Authors: Beatrice Donahue
THE BLUE HOUR
Copyright © Beatrice Donahue 2013
Cover picture © Depositphotos / Kiselev Andrey
Published by LadyLit Ltd - Hong Kong
All rights reserved. This is a work of fiction. Any resemblance of characters to actual persons, living or dead, is purely coincidental. The author holds exclusive rights to this work. Unauthorised duplication is prohibited.
For Jocelyn, Tracy and Rachel—without whom all my hours would be blue.
When I was little, I owned a tiny book, given to me by my father.
The Legend of Briar Rose
told the story of a princess who fell asleep for a hundred years, while all around her, the room grew twined with thorns. I would lie in bed at night with my arms laid by my sides, sheet arranged just so, and imagine I was my royal namesake, dreaming patiently of her new beginning. That was back when I still held on to the secret hope I could be anything.
Sometimes I fancy I will try to seek out that edition, with its painting of the girl with long golden hair. It was by the Brothers Grimm, I believe. But I never have. In truth, I know I never will. I was a good girl back then, and I am now—although I no longer believe in fairy tales. I put those and many other things aside when I married Charles.
And this is why Charles married me. Dependable, dutiful me. I’m under no illusions that our pairing was entirely circumstantial: any other in a situation desperate enough would have done just as well. My mother-in-law often reminds me how, given my
—this word always uttered with added emphasis, underlined with a meaningful glance—my marriage to Charles was the height of good fortune. And it was. In the early days, I dared to dream it was my own new start. A life of service would have normally been the only option for a girl like me; I was offered this other opportunity. A chance to marry up, and become a middle-class housewife.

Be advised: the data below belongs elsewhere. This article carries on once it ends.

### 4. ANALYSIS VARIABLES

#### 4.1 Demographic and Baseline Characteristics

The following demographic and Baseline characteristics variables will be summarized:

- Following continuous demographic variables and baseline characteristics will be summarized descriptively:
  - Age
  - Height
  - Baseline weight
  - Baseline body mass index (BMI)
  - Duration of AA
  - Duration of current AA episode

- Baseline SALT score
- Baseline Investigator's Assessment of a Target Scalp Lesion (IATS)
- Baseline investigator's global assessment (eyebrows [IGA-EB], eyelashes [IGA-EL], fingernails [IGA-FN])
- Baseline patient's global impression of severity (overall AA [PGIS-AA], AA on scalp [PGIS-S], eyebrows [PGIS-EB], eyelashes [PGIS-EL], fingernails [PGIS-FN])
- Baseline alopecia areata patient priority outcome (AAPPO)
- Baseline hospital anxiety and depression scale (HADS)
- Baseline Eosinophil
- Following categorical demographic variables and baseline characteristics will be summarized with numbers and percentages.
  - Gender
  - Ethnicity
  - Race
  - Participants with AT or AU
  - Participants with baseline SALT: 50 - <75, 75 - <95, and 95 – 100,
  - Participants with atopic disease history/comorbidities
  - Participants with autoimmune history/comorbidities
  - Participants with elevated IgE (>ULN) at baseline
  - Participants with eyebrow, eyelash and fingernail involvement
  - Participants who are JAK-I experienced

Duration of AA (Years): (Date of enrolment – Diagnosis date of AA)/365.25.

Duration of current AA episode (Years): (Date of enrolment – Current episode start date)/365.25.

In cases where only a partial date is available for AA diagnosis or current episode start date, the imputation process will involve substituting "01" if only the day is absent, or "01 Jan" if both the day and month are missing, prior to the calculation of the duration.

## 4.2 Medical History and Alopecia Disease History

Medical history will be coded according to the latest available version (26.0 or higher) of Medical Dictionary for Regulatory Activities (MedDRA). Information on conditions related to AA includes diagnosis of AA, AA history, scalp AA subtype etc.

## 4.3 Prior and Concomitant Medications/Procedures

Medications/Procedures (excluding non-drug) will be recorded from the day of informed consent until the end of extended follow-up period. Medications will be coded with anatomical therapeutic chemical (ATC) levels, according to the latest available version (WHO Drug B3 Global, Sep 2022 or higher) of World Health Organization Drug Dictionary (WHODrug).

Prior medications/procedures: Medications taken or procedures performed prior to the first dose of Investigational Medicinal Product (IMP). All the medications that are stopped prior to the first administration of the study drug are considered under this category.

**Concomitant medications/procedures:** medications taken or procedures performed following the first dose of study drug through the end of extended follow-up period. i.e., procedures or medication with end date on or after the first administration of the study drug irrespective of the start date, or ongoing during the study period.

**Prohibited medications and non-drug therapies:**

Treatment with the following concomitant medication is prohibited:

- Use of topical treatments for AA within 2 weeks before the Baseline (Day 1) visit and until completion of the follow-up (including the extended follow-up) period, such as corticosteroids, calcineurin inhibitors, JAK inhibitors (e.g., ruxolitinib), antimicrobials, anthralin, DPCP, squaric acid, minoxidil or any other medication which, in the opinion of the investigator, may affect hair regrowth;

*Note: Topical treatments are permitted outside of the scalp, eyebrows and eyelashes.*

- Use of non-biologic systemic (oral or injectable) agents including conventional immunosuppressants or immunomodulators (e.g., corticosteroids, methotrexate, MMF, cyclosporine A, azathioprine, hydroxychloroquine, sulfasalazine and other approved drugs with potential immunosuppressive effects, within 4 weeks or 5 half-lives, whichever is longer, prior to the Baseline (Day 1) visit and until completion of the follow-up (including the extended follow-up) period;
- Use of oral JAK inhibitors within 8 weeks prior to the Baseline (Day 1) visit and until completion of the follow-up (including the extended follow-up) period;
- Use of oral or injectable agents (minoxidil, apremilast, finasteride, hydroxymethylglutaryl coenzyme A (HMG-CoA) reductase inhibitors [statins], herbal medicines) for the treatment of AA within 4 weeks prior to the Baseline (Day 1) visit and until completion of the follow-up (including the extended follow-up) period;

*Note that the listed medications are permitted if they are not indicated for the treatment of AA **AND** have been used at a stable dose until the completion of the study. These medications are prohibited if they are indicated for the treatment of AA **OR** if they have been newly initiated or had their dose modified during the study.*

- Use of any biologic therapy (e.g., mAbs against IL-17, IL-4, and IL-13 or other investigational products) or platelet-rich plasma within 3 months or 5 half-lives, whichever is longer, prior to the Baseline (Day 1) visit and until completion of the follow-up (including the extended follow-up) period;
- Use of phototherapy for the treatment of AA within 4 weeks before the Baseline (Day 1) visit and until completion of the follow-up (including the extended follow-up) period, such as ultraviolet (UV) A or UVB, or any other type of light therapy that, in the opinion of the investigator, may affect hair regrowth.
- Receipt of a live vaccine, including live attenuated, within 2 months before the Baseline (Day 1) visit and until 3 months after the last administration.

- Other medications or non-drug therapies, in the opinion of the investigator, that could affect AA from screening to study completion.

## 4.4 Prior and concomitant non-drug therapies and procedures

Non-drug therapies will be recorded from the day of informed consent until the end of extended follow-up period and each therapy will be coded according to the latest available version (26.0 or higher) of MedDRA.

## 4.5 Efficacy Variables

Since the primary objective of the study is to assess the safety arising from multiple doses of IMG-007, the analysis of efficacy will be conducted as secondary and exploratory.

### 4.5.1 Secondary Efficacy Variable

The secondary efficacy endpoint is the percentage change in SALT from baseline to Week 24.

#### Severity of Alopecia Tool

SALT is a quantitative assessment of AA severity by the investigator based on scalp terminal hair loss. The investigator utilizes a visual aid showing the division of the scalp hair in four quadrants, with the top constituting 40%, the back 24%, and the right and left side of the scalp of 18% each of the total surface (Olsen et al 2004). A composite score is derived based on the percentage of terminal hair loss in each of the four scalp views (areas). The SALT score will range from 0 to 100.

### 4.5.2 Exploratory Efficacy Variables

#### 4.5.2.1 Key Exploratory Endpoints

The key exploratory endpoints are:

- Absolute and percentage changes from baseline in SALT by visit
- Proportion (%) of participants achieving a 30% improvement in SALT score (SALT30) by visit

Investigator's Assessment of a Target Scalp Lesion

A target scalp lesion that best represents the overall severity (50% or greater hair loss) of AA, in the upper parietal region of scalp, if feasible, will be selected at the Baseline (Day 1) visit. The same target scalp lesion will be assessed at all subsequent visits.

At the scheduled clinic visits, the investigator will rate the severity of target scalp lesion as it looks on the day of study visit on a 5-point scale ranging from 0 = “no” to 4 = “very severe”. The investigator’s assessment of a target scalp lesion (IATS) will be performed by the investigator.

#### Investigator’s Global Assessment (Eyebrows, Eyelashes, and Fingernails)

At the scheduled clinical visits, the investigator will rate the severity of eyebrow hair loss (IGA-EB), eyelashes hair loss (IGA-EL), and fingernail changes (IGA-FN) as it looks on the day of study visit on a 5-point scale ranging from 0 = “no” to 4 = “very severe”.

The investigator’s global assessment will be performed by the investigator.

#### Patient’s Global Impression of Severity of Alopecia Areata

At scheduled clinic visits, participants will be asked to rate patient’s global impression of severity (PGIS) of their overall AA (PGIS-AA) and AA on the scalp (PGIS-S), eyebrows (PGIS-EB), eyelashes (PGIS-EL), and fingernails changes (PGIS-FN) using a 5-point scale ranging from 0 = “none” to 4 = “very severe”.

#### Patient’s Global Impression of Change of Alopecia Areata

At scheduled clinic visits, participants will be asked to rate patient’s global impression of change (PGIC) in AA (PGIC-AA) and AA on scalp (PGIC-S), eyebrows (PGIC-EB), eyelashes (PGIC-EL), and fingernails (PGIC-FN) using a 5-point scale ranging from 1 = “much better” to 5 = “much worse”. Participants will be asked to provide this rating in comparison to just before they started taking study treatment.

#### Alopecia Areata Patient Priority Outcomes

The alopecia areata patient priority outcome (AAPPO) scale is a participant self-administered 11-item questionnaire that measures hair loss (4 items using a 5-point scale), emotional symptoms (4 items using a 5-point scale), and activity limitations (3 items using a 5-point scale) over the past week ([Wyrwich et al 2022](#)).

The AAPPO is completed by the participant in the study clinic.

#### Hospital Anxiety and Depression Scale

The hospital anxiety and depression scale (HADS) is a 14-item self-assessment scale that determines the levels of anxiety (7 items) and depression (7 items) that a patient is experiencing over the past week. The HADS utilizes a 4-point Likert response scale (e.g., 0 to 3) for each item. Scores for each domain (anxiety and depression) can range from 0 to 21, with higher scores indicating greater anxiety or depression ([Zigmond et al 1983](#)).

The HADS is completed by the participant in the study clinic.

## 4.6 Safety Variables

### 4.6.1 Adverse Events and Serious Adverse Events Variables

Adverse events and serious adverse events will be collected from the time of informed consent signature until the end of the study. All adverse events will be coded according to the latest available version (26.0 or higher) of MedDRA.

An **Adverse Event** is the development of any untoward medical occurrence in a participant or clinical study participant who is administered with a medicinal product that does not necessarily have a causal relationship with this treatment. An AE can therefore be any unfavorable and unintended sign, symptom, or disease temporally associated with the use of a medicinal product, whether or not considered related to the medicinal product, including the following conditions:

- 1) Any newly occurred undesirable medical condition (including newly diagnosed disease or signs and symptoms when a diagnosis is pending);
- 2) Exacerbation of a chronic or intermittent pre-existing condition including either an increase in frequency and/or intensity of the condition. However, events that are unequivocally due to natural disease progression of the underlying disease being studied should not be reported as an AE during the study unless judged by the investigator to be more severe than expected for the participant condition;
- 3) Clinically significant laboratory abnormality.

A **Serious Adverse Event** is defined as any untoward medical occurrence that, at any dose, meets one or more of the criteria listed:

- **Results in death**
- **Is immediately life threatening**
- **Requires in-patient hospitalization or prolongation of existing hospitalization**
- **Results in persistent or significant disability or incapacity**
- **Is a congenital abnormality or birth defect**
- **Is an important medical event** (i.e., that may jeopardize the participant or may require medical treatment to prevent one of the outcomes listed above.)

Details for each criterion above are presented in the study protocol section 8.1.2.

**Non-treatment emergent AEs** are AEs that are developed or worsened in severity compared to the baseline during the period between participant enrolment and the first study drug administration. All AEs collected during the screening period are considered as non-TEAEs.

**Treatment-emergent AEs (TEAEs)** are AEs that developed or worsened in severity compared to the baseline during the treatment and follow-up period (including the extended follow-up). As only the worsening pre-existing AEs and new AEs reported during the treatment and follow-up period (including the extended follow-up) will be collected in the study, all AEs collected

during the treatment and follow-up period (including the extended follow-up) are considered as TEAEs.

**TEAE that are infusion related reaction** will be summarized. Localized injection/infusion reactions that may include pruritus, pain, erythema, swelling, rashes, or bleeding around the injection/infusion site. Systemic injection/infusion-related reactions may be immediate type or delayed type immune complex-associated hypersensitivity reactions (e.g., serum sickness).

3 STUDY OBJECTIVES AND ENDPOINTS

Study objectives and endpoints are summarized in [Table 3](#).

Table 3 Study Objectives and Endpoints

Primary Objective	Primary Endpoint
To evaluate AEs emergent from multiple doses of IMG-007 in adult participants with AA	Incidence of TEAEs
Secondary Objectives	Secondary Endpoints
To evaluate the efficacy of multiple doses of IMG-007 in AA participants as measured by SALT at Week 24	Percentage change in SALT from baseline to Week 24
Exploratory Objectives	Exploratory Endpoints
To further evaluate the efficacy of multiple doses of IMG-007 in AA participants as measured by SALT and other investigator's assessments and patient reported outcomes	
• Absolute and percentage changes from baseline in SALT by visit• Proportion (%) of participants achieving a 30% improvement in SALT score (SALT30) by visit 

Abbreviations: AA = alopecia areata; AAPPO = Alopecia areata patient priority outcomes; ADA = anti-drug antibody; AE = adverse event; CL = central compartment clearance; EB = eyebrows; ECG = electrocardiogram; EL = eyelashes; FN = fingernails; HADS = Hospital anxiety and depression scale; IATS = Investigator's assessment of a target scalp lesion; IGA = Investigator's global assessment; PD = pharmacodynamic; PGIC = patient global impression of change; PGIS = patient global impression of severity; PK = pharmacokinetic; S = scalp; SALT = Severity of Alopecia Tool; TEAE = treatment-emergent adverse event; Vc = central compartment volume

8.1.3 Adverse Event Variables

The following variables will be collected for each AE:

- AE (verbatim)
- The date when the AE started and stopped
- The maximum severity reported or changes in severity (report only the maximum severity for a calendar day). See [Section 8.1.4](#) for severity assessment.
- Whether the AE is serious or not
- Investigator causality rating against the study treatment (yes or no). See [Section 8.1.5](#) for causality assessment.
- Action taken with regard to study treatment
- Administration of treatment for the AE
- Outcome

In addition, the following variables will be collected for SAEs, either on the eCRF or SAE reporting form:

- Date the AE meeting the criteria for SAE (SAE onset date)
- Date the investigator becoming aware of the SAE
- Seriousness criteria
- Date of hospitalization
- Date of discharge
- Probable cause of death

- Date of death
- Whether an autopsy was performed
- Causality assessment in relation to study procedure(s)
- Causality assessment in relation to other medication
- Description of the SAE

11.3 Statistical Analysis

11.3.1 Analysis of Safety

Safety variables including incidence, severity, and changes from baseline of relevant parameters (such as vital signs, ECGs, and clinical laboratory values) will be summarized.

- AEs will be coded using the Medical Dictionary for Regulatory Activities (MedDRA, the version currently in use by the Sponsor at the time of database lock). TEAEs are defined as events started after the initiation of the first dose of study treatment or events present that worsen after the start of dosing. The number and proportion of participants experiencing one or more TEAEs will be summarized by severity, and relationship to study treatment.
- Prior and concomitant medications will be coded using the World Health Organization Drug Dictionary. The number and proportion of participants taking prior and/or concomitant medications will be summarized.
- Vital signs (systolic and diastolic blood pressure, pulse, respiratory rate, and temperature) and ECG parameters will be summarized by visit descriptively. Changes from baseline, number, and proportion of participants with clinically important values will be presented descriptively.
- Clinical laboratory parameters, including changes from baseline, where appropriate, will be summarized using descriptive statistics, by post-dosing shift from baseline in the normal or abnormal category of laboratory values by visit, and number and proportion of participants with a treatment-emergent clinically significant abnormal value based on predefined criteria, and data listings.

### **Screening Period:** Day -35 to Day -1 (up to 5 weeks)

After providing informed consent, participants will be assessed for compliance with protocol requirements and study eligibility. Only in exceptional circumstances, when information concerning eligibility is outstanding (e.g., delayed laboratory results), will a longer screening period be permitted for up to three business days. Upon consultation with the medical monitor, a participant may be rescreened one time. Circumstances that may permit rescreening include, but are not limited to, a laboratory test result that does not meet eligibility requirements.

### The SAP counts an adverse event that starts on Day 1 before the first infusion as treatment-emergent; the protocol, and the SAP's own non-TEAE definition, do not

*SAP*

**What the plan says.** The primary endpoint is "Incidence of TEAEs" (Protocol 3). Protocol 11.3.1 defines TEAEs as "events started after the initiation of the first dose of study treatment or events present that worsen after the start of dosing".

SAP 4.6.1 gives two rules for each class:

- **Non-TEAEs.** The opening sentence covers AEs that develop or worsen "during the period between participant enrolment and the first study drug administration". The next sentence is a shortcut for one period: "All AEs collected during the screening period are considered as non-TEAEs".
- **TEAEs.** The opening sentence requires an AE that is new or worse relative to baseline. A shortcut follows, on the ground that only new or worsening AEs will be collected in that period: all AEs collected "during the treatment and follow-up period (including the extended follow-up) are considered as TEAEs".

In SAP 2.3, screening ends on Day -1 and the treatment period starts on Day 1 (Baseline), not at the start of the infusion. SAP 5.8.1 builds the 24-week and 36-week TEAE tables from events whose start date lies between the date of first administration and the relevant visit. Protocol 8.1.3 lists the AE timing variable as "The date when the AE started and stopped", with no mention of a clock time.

I took it. I never allow myself to evaluate that choice.
Dusty light filters through chandeliers set high above the small-town hotel ballroom, casting hazy patterns on peach-coloured walls. I hate it here, uncomfortable not only in the surroundings but the very clothes I have to wear. The constant rustle of my taffeta gown, chosen and made for me by my mother-in-law, makes me long for the soft flannel of my housecoat.
Something cold sinks in my stomach as I guess it will be a while. From the rosy shine already blooming at the tip of Charles’s nose to the raucous laughter that skittles from the gentlemen’s table, all signs point to a long night.
The glance at my husband makes me straighten a little in my seat and tug unsuccessfully at the neckline of the hateful dress. Waves of incessant chatter wash over me, barely breaking against my inner thoughts. I smile absently at the source of the tide of gossip and begin to polish my spectacles.
This, then, is the general course of these meandering evenings, but tonight, something is different. As the fabric of my dress scratches over the first lens, small, unusual hooks set into Grace’s normally predictable monologue snare my attention.
“Straight from the horse’s mouth. Foreign money... artist... frightfully wealthy in her own right.”
I blink, shooting Grace an apologetic smile.
“Sorry. Miles away. Say that again?”
She pauses. My glasses lie abandoned in my lap, but I see perfectly well through the silence: lips pursed, feline green eyes cast at the ceiling. Still, after an indignant huff she picks up her tale readily enough.
she’s supposed to be insanely rich in her own right—which is why she gets away with it.”
She sits back triumphantly in her seat. I take a careful last sip of my near-empty drink, wondering how to ask exactly to what and to whom she’s referring. I needn’t have worried.
“So imagine; it’s not for a family named Perkins, after all. That great monstrosity of a house is for her alone—a
! Did you ever? Just fancy!”